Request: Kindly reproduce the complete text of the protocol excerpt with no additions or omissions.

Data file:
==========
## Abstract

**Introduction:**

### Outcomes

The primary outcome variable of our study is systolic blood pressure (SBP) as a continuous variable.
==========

## Abstract

**Introduction:**

### Outcomes

The primary outcome variable of our study is systolic blood pressure (SBP) as a continuous variable.